What “Off The Grid” Indicators Reveal About The True State Of The US Economy

It’s that time of quarter again; today we review our ‘Off the Grid’ economic indicators. And they all look pretty good in terms of launching the American economy into 2018. Pickup truck sales and used car prices remain robust, and there’s some actual inflation in our Bacon Cheeseburger Index. One warning: ‘Bitcoin’ is among the top Google search autofills for the phrase ‘I want to buy…
We started our ‘Off the Grid’ economic indicators in the aftermath of the Financial Crisis as a way to dig deeper into the longer-lasting effects of that event on the American consumer. It seemed to us that standard economic measures like unemployment or CPI inflation missed a lot about the state of the country. So we started gathering up a list of intuitive metrics that could fill those gaps.
A few examples from these datasets over the years:

This post was published at Zero Hedge on Fri, 12/29/2017 –.

I’m in Awe of How Far the Scams & Stupidities around ‘Blockchain Stocks’ are Going

This can happen only during the very late stage of a bubble. It just doesn’t let up. UBI Blockchain Internet, a Hong Kong outfit whose shares trade in the US [UBIA], filed with the SEC to sell an additional 72.3 million shares owned by its executives. In other words, it isn’t selling the shares to raise money for corporate purposes, but to allow its executives, including CEO Tony Liu, to bail out.
This is happening after the company – which sports zero revenues and a disconnected phone number in its SEC filings – managed to get its shares to spike briefly by over 1,100%, pushing its market capitalization to $8 billion.
UBI Blockchain didn’t do an IPO. Instead, in October 2016, it acquired a publicly traded shell company registered in Las Vegas, called ‘JA Energy.’ It then changed the name and ticker symbol to what they’re now.
Over the six trading days starting on December 11, 2017, its shares soared over 1,100%, from $7.20 to $87 on December 18, as the word ‘blockchain’ in its name and sufficient hype and speculator-idiocy took hold. By December 21, shares had plunged 67% to $29. They closed on Wednesday at $38.50. At this price, it still has a ludicrous market cap of $3.64 billion.

This post was published at Wolf Street on Dec 28, 2017.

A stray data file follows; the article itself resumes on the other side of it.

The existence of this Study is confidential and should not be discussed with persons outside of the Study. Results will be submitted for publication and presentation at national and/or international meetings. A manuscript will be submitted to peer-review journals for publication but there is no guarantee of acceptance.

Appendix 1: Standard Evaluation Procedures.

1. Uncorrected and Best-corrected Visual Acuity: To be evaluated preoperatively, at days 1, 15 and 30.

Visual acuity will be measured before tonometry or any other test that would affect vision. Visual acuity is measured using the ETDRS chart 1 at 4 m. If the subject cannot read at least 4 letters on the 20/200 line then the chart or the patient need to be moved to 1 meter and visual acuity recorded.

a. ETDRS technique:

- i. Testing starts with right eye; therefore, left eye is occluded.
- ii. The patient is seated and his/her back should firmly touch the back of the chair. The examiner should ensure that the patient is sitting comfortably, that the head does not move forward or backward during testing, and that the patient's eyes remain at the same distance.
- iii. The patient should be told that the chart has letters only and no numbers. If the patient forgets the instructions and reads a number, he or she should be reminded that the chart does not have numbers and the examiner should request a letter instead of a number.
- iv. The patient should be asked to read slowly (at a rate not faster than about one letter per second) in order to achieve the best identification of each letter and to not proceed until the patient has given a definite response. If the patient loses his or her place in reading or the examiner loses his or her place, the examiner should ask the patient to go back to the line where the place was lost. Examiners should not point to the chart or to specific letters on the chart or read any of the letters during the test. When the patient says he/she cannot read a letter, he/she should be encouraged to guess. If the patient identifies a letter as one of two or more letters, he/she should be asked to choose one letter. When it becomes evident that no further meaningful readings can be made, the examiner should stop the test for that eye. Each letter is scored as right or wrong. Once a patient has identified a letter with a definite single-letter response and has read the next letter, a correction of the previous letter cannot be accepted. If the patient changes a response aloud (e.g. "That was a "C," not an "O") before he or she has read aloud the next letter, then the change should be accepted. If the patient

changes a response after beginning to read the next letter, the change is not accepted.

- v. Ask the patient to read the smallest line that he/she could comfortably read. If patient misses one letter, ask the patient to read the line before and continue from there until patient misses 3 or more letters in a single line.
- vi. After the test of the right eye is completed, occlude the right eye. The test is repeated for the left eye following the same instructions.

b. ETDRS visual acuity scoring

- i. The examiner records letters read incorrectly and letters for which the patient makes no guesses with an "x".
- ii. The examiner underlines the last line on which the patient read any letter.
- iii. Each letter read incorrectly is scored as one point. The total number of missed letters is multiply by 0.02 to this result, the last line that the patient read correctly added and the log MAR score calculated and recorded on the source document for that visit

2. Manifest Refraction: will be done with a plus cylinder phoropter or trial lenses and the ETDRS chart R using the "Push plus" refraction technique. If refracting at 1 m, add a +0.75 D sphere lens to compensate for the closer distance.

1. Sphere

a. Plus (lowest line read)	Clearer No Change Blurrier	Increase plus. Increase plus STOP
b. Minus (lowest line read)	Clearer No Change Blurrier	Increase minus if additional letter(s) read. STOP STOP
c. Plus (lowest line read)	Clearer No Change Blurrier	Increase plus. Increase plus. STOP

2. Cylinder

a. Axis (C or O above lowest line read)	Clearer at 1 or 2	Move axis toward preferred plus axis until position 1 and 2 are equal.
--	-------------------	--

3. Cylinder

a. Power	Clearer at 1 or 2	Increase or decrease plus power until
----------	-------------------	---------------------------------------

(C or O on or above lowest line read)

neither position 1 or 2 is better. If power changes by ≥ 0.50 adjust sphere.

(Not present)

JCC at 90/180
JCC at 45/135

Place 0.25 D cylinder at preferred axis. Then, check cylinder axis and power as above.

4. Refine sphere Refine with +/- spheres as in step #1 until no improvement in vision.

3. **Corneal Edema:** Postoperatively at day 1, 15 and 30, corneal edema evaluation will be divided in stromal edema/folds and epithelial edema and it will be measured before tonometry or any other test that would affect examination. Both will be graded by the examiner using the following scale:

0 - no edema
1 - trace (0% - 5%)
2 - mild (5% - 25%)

Bad Santa Buys Bonds, Bullion, & Bitcoin; Rotten Apple Spoils Promised Stock Rally

This was not teh Santa Claus rally that everyone was promised…
All thanks to ‘rotten’ Apple… as analysts lowered iPhone X shipment projections for the first quarter of next year, citing signs of lackluster demand at the end of the holiday shopping season, and the company’s shares fell Tuesday along with those of some suppliers.
Nasdaq ended Boxing Day deep in the red…Small Caps managed to close green…

This post was published at Zero Hedge on Dec 26, 2017.

Intelligence Insider Warns Of Imminent War: ‘Likely In The Next 12 Weeks… The Director Of The CIA Told Me’

Having worked closely with U. S. intelligence agencies over the last two decades, James Rickards was once asked to simulate asymmetric economic attacks on the U. S. financial system. He is an expert at escalation scenarios and end games, and in a recent article at The Daily Reckoning he warns that the geopolitical situation on the Korean Peninsula will soon come to a head.
According to Rickards, author of The Road To Ruin: The Global Elites Secret Plan For The Next Financial Crisis, while the world concerns itself with stock bubbles, bitcoin and debt, the most imminent threat we face is military confrontation with North Korea.
And while the rogue state has been an ongoing threat for many years, the first half of 2018 will likely see the trigger that sets the whole powder keg off:
The most important financial or geopolitical issue in the world today is a coming war between the U. S. and North Korea, probably in the next twelve weeks.

This post was published at shtfplan on December 26th, 2017.

One Bank Is Unsure If Any Humans Still Trade Stocks In Japan, Or Have All Moved To Bitcoin

While the wholesale disappearance of retail traders from stock markets is hardly a novel observation, it has taken on a whole new meaning in Japan, where the lack of carbon-based investors has prompted Deutsche Bank to ask if “Japan’s stocks are still traded at all by humans.”
As Deutsche strategist Masao Muraki writes, since the US presidential election, Japanese stocks (in this case the TOPIX index) have been almost entirely defined by just three things: US stocks (S&P 500), the implied volatility (VIX), and USDJPY. This is shown in the model correlation chart below.

This post was published at Zero Hedge on Dec 26, 2017.